NSConference MINI videos available

During WWDC week I talked at NSConference MINI, a one-day conference organised by Scotty and the MDN. The videos are now available: free to attendees, or $50 for all 10 for non-attendees.

My own talk was on extending the Clang static analyser, to perform your own tests on your code. I’m pleased with the amount I managed to get in, and I like how the talk managed to fit well with the general software-engineering theme of the conference. There’s stuff on bit-level manipulation, eXtreme Programming, continuous integration, product management and more. I’d fully recommend downloading the whole shebang.

On detecting God Classes

Opinion on Twitter was divided when I suggested the following static analyser behaviour: report on any class that conforms to too many protocols.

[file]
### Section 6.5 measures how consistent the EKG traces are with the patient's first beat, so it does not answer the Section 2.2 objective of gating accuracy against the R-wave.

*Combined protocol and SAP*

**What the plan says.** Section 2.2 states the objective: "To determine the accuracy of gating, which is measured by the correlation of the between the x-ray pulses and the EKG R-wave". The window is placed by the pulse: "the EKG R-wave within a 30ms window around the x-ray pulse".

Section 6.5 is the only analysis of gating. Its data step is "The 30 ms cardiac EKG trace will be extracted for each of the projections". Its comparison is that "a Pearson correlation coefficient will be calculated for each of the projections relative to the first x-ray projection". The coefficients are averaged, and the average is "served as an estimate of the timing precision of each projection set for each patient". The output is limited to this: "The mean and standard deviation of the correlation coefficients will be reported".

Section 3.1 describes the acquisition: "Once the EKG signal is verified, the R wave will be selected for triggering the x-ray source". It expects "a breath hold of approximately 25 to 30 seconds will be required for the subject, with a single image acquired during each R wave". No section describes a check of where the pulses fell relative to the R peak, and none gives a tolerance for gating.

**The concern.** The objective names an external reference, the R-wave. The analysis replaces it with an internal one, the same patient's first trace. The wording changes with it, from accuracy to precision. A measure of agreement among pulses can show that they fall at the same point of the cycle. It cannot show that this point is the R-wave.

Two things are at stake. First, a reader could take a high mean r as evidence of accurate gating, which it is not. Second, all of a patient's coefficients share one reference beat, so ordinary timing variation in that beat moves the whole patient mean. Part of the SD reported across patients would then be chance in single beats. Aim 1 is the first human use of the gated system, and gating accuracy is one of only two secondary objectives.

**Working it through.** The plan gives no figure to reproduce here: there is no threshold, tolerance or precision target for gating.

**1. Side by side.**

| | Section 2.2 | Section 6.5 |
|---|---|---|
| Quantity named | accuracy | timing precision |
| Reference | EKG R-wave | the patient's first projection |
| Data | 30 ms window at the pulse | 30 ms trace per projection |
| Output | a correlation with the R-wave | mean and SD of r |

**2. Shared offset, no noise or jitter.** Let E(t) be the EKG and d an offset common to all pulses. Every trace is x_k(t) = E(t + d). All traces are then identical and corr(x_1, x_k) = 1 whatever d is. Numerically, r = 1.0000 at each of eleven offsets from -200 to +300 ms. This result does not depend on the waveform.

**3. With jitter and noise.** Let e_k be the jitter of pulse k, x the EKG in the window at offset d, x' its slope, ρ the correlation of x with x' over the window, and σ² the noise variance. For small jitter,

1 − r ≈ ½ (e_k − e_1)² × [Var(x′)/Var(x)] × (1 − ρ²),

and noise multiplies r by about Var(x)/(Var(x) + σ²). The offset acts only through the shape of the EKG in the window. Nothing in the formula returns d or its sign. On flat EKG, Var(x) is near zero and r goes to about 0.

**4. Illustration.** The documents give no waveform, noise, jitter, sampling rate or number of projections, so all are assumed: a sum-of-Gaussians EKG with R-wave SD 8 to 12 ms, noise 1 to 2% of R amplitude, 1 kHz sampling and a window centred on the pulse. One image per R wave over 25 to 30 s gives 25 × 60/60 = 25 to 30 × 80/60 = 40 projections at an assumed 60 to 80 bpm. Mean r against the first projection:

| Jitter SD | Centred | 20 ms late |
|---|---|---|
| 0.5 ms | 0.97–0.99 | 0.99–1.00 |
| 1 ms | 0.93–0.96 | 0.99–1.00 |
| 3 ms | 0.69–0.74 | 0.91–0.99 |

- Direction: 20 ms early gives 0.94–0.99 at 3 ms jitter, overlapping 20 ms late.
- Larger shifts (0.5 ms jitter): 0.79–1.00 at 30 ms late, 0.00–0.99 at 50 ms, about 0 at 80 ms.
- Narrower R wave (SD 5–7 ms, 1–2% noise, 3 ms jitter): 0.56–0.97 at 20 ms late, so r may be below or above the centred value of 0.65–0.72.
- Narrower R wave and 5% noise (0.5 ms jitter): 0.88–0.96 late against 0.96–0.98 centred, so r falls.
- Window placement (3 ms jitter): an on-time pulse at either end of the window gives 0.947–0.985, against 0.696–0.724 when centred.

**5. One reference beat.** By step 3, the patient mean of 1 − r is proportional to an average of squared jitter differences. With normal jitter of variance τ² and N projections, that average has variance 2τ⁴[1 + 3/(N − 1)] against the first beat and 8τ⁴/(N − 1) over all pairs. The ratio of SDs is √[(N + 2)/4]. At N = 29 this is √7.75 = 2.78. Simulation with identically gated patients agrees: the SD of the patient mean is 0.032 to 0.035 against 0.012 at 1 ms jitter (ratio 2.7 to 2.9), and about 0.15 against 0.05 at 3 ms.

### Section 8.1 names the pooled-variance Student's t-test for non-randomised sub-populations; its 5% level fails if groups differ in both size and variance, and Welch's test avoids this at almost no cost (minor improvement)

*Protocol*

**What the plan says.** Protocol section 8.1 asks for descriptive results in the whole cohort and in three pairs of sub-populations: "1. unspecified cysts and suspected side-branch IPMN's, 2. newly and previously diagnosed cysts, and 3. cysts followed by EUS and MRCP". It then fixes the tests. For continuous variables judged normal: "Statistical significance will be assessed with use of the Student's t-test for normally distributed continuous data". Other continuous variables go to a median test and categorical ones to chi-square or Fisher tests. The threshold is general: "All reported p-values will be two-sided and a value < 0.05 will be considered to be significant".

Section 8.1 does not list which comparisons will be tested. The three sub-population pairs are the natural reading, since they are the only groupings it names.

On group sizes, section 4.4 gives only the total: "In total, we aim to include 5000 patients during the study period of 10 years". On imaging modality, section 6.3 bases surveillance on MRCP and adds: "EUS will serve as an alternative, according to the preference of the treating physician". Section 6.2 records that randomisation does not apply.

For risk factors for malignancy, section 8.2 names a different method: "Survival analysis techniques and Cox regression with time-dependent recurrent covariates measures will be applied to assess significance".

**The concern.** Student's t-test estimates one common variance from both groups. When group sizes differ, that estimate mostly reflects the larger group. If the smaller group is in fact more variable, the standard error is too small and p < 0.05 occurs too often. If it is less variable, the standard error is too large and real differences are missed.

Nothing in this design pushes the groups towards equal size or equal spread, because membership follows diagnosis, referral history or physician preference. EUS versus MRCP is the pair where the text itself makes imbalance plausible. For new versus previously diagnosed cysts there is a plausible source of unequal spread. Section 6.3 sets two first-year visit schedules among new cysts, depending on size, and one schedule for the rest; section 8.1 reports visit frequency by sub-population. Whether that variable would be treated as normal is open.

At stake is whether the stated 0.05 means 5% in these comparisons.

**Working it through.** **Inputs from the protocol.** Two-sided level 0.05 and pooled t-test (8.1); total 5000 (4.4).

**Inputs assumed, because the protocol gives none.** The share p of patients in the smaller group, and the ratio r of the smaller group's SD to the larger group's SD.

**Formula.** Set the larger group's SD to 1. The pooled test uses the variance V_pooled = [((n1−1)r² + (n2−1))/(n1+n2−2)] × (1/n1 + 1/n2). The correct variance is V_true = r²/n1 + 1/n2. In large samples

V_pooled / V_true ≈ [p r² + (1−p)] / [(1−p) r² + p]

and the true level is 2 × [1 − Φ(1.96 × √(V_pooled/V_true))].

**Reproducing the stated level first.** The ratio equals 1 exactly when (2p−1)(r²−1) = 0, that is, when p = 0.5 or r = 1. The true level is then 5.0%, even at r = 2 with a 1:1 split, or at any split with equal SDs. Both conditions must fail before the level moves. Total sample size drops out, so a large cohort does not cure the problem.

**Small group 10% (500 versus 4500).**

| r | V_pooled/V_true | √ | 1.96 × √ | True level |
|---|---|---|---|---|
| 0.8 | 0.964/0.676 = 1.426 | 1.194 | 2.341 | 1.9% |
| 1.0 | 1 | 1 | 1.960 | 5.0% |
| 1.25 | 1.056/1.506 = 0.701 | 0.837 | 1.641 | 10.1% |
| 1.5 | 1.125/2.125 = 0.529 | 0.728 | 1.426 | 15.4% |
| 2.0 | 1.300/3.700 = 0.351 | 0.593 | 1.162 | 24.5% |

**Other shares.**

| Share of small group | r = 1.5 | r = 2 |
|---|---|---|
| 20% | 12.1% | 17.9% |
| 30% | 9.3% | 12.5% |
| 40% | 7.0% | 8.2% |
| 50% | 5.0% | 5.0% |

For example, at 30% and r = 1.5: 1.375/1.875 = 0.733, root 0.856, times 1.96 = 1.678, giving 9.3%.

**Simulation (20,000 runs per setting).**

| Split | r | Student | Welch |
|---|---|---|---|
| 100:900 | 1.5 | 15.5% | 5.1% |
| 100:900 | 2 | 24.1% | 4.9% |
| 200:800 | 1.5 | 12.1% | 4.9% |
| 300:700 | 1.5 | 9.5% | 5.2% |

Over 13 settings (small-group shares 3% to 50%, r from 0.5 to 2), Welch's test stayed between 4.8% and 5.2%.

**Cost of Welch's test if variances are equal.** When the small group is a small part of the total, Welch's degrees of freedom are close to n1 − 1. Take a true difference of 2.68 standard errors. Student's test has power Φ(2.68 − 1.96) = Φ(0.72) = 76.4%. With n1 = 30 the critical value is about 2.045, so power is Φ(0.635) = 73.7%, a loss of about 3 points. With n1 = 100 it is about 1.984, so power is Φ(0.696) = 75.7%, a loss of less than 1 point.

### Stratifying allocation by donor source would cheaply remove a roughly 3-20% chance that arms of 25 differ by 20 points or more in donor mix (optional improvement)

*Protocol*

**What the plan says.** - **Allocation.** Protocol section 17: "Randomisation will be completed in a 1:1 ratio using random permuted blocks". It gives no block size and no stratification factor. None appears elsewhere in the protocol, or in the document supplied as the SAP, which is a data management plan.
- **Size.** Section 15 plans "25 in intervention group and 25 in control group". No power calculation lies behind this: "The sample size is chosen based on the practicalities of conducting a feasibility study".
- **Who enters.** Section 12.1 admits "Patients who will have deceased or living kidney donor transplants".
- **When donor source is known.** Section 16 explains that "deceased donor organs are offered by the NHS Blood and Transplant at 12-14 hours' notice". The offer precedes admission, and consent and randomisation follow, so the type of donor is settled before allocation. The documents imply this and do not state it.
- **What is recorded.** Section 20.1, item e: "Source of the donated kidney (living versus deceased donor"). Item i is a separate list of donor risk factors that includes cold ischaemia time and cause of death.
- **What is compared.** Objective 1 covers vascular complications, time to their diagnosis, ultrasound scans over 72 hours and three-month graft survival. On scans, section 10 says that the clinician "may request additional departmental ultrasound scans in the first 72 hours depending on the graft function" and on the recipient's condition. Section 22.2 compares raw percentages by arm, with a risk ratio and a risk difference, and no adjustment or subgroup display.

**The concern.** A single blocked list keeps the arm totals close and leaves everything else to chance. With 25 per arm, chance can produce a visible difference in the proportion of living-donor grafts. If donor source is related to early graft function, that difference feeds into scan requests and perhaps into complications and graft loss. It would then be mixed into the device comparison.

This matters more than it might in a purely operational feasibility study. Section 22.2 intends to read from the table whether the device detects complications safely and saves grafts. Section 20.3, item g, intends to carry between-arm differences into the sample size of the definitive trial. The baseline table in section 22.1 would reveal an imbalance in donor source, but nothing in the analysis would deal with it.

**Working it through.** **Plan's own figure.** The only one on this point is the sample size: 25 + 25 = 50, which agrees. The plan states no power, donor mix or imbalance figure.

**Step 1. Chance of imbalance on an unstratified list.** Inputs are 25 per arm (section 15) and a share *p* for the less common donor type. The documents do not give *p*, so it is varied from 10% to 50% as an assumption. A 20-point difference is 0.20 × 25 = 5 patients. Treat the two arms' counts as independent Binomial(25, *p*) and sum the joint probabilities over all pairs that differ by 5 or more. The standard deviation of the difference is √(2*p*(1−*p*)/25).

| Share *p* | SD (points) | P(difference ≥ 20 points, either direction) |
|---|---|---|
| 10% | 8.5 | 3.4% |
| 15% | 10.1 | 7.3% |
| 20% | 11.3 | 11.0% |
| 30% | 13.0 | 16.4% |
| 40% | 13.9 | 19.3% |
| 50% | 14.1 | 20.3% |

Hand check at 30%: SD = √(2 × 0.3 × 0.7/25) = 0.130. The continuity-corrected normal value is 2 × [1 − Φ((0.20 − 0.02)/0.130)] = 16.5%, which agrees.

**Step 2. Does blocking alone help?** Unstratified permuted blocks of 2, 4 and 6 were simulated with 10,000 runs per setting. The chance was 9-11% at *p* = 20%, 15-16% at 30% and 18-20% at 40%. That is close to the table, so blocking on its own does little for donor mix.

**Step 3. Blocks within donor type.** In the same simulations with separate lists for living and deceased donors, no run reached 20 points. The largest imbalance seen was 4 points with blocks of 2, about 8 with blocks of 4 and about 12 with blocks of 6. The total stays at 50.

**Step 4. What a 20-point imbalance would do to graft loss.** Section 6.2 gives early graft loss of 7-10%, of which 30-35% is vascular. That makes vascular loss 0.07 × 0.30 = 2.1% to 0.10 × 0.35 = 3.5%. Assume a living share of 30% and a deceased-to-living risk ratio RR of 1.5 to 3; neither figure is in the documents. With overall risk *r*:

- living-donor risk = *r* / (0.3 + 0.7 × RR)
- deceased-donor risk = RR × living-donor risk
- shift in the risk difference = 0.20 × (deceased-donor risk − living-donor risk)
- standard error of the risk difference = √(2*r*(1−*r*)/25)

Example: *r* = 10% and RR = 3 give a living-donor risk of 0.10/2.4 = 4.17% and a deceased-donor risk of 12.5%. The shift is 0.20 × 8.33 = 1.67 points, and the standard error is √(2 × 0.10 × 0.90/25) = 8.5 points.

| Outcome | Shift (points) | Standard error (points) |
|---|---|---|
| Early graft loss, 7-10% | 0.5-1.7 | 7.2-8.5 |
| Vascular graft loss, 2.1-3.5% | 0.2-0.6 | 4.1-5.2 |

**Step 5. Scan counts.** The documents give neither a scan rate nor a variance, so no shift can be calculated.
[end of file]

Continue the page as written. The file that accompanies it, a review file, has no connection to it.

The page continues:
Firstly, a warning: “too many” is highly contextual. Almost all objects implement NSObject and you couldn’t do much without it, so it gets a bye. Other protocols, like NSCoding and NSCopying, are little bits of functionality that don’t really dilute a class by their presence. It’s probably harmless for a class to implement those in addition to other protocols. Still others are so commonly implemented together (like UITableViewDataSource and UITableViewDelegate, or WebView‘s four delegate protocols) that they probably shouldn’t independently count against a class’s “protocol weight”. On the other hand, a class that conforms to UITableViewDelegate, UIAlertViewDelegate and MKMapViewDelegate might be trying to do too much – of which more after the next paragraph.